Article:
Dear Abby: My 34-year-old daughter lives with me to get ahead on her student loans. She has a good job, pays rent and has a serious boyfriend.
My niece, her cousin, recently died by suicide, and naturally, we are all devastated, but my daughter took the news especially hard. I had to be out of town for three weeks, and during this time she has been spending time with my sister-in-law’s family as they all navigate this tragedy.
My niece left behind several pets – dogs and a mama cat with kittens. My daughter called me, announced she had brought a kitten home and declared that this kitten has helped her in her grief process. I am livid that she didn’t ask me first (she knew the answer would be a firm “no”). She’s now claiming that I don’t care about her grief.
I feel emotionally blackmailed, and I’m dreading the confrontation when I get home. This kitten has taken this devastating tragedy to a new level. How should I handle this? – Family Grief
Dear Family Grief: While I understand your feelings, handle it by being less hard-nosed about the fact that your daughter didn’t follow protocol by asking permission before bringing home the kitten.
Allow her to keep it, and during those times when she can’t be home because she’s working, etc., encourage her to leave the little furball with her boyfriend.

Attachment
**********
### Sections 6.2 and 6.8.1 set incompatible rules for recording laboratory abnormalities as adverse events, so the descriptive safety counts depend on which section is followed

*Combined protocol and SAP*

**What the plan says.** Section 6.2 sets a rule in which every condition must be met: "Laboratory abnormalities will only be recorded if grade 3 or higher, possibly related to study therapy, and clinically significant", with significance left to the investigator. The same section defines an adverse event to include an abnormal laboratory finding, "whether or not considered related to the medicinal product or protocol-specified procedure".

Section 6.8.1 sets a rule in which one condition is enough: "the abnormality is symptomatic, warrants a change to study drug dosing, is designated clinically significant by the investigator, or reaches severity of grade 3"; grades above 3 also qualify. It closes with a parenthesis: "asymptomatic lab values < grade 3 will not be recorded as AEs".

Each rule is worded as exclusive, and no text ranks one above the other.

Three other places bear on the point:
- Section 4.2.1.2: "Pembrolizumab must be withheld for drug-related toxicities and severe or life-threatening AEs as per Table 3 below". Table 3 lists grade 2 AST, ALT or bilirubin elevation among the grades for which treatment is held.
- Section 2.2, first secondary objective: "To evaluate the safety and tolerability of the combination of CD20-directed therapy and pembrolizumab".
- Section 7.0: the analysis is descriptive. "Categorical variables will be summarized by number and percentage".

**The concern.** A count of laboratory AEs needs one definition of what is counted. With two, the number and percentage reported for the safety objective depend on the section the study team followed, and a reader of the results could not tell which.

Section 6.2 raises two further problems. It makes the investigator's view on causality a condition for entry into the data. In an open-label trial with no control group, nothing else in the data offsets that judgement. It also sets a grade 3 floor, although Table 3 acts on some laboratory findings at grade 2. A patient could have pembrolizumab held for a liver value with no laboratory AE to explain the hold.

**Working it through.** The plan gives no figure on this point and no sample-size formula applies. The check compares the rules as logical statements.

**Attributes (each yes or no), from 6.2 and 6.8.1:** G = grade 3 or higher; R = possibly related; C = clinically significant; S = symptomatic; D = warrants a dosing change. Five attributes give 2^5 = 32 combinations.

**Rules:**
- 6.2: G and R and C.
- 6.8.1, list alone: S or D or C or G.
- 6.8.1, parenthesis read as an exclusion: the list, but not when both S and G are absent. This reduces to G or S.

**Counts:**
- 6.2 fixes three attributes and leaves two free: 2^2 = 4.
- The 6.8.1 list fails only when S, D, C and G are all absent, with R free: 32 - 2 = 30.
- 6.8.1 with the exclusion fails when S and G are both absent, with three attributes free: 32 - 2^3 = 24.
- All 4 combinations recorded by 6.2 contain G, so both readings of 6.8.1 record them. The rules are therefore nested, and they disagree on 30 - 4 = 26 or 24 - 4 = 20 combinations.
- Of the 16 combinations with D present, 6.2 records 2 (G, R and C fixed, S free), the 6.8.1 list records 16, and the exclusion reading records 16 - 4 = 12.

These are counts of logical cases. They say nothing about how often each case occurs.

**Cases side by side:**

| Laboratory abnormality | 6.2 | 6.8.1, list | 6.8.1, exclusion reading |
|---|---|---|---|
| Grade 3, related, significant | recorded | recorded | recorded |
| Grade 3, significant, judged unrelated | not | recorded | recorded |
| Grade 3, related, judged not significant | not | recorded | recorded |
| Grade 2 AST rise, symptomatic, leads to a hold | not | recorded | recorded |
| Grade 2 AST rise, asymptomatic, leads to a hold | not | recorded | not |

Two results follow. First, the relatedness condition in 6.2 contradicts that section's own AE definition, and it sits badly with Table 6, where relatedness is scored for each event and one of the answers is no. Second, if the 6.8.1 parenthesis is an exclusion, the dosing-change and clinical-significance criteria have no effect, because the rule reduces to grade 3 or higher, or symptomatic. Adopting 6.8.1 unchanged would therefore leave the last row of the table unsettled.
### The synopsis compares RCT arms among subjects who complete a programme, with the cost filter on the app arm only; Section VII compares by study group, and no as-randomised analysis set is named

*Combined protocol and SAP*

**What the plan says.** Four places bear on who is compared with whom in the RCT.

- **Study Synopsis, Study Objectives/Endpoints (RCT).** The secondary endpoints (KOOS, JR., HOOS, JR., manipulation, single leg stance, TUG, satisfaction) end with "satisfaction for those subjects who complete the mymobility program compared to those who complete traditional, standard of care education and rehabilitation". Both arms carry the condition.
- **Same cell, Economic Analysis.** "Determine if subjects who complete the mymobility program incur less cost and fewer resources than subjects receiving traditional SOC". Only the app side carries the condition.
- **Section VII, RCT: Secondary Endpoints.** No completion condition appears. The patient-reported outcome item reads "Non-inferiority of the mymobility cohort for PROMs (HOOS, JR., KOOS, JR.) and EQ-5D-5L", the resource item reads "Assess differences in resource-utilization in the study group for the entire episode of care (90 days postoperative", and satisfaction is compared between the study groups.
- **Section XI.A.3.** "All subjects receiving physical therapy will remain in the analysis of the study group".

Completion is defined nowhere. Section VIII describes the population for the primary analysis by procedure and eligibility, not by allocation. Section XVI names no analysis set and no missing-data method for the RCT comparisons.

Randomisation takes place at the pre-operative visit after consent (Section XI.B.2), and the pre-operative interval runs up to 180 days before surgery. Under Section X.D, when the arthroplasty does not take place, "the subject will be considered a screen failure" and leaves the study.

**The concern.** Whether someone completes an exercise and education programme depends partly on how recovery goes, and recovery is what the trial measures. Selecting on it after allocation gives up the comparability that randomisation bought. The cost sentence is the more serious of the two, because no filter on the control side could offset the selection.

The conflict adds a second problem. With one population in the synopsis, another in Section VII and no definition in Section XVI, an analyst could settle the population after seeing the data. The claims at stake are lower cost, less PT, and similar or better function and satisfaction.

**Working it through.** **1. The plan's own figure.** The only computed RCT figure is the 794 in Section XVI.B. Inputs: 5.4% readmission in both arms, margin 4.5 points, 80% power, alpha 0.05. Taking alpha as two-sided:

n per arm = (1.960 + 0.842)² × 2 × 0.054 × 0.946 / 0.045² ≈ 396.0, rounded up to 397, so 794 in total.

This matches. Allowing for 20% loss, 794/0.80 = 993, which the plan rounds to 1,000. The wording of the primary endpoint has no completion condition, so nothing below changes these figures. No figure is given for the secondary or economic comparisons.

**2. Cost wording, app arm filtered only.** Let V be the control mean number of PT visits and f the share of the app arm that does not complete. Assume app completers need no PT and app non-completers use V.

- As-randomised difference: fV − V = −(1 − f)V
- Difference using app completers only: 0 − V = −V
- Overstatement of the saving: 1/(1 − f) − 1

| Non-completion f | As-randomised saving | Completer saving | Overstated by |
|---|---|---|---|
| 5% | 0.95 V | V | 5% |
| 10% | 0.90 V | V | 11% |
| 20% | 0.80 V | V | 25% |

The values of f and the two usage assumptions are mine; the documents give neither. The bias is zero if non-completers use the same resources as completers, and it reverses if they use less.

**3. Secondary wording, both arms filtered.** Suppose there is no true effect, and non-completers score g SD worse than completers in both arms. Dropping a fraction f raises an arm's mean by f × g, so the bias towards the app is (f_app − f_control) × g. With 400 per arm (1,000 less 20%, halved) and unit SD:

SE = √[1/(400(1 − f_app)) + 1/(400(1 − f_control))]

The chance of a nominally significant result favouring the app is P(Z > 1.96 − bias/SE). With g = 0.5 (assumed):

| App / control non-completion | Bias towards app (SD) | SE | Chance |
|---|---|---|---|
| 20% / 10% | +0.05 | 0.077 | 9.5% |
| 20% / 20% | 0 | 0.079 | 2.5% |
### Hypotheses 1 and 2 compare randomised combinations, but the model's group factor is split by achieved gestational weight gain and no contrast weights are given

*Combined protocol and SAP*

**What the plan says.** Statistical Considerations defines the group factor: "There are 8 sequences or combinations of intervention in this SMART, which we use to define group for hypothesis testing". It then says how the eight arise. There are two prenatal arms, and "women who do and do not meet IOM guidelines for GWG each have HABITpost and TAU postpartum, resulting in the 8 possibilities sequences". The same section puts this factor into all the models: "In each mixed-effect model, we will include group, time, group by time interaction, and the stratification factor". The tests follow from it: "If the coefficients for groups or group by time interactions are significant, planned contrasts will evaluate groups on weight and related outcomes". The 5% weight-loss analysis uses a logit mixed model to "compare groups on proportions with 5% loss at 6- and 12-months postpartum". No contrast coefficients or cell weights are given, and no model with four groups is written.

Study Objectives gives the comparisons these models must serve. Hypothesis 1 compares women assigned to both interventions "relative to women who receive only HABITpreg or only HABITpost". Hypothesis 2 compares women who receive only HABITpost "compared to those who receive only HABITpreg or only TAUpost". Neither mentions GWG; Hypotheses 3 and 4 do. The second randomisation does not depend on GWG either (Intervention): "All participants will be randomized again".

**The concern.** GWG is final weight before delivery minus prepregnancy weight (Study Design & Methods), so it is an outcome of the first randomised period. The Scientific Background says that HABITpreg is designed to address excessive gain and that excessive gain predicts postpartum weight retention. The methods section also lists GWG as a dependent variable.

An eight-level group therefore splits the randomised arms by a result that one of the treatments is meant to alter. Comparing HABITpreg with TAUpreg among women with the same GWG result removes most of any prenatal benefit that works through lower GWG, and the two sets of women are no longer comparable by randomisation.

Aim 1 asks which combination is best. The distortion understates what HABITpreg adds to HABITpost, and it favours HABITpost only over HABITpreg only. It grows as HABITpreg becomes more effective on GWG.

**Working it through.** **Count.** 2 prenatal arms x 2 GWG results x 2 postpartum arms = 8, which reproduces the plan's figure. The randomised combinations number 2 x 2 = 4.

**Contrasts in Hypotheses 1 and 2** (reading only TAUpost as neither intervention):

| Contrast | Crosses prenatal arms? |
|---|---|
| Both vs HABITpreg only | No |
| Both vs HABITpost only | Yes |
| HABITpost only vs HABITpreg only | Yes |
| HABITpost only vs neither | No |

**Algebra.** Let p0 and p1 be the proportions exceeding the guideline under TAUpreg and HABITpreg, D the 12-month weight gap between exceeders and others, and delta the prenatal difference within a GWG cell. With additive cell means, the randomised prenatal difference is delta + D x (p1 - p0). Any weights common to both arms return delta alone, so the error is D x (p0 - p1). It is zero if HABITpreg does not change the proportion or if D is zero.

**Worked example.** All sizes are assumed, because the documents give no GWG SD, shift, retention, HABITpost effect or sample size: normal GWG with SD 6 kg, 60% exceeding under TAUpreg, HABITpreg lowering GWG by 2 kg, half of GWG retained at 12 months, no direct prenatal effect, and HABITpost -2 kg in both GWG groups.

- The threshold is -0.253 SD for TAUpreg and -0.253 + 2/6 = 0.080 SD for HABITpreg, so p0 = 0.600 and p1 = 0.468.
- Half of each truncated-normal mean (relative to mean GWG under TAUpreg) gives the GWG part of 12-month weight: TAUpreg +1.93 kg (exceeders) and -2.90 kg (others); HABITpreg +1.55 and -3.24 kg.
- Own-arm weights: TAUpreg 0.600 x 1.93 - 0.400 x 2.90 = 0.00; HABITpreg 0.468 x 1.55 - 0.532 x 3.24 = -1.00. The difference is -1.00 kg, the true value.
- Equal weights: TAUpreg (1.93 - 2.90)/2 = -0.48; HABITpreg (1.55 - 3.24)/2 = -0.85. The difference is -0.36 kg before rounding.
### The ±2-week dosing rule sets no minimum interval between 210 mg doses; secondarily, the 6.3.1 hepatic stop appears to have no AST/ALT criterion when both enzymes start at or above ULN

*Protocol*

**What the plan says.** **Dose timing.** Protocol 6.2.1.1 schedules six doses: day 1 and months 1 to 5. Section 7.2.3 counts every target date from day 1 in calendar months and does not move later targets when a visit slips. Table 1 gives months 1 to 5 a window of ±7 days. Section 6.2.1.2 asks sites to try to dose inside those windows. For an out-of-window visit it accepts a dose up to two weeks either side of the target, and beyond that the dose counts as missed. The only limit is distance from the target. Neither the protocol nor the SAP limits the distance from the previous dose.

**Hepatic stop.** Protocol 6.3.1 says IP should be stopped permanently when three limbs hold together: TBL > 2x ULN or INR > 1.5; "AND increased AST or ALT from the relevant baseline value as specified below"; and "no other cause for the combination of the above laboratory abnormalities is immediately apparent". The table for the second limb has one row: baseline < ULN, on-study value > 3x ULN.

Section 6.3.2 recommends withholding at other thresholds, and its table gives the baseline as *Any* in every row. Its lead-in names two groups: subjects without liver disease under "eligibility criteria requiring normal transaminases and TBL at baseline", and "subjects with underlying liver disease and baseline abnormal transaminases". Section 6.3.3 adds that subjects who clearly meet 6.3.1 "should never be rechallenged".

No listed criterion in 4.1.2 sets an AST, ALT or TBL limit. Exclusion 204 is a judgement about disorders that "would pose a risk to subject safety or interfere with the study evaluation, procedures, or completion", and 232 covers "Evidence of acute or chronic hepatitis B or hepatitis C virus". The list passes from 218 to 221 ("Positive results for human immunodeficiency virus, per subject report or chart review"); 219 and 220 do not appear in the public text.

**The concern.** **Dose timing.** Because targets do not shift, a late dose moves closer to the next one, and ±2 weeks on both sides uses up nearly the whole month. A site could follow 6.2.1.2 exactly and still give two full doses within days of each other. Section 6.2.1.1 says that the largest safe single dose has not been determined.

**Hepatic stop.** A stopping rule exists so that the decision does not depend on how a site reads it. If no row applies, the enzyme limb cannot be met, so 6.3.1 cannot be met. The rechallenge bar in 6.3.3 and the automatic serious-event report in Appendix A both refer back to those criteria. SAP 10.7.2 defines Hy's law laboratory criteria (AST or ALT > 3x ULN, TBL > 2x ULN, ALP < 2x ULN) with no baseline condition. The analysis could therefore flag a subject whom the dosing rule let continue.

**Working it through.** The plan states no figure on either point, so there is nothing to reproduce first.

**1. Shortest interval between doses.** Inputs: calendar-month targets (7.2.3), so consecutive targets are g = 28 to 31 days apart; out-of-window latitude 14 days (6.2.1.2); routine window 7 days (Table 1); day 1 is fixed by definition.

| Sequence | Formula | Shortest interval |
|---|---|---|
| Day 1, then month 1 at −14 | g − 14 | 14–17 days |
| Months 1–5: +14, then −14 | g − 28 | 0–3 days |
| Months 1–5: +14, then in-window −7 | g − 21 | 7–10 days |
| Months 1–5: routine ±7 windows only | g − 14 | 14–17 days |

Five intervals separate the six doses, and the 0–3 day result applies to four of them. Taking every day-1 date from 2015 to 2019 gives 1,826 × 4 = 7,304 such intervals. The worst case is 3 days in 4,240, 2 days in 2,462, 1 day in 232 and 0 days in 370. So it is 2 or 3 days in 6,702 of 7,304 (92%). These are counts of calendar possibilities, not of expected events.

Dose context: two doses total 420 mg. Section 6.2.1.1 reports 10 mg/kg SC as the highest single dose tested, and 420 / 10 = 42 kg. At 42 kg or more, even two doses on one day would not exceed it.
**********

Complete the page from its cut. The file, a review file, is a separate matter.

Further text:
Make plain that the creature is – and will be – her responsibility, meaning she will be responsible for feeding, vet bills, litter box, etc. And, most important of all, try not to fall in love with it because when your daughter leaves, Kitty will be going with her.
Dear Abby: I am a straight female. I have been divorced for 10-plus years and recently decided, after five years of trying to attract a new man through online dating, that I want to be single and celibate for the rest of my life.
Literally days after I wrote the decision in my journal, guys are coming at me out of the woodwork, chatting me up, even giving unsolicited hugs. I’m bewildered.
I subscribed to a dating site for a full-year membership and got not one single reply to any of my messages. Not one! I also tried a different dating site, where my friend met her spouse. It yielded crickets. No man ever messaged me to say, “Hey, I like your photo and want to know more about you.” This reinforces my decision that I want nothing to do with men. – Leave Me Alone
Dear Leave Me Alone: And your question is? If you are asking me to validate a decision you made out of frustration after a year of terrible luck, I can’t in good conscience do that. We can’t run from life because we are afraid of the pain of being open. That is the coward’s choice.
If men are showing an interest, allow them to get to know you and vice versa, instead of hiding. Be present and live your life in situations that include available people, which sometimes yields better results than the pressure of online dating.
Dear Abby is written by Abigail Van Buren, also known as Jeanne Phillips, and was founded by her mother, Pauline Phillips. Contact Dear Abby at www.DearAbby.com or P.O. Box 69440, Los Angeles, CA 90069.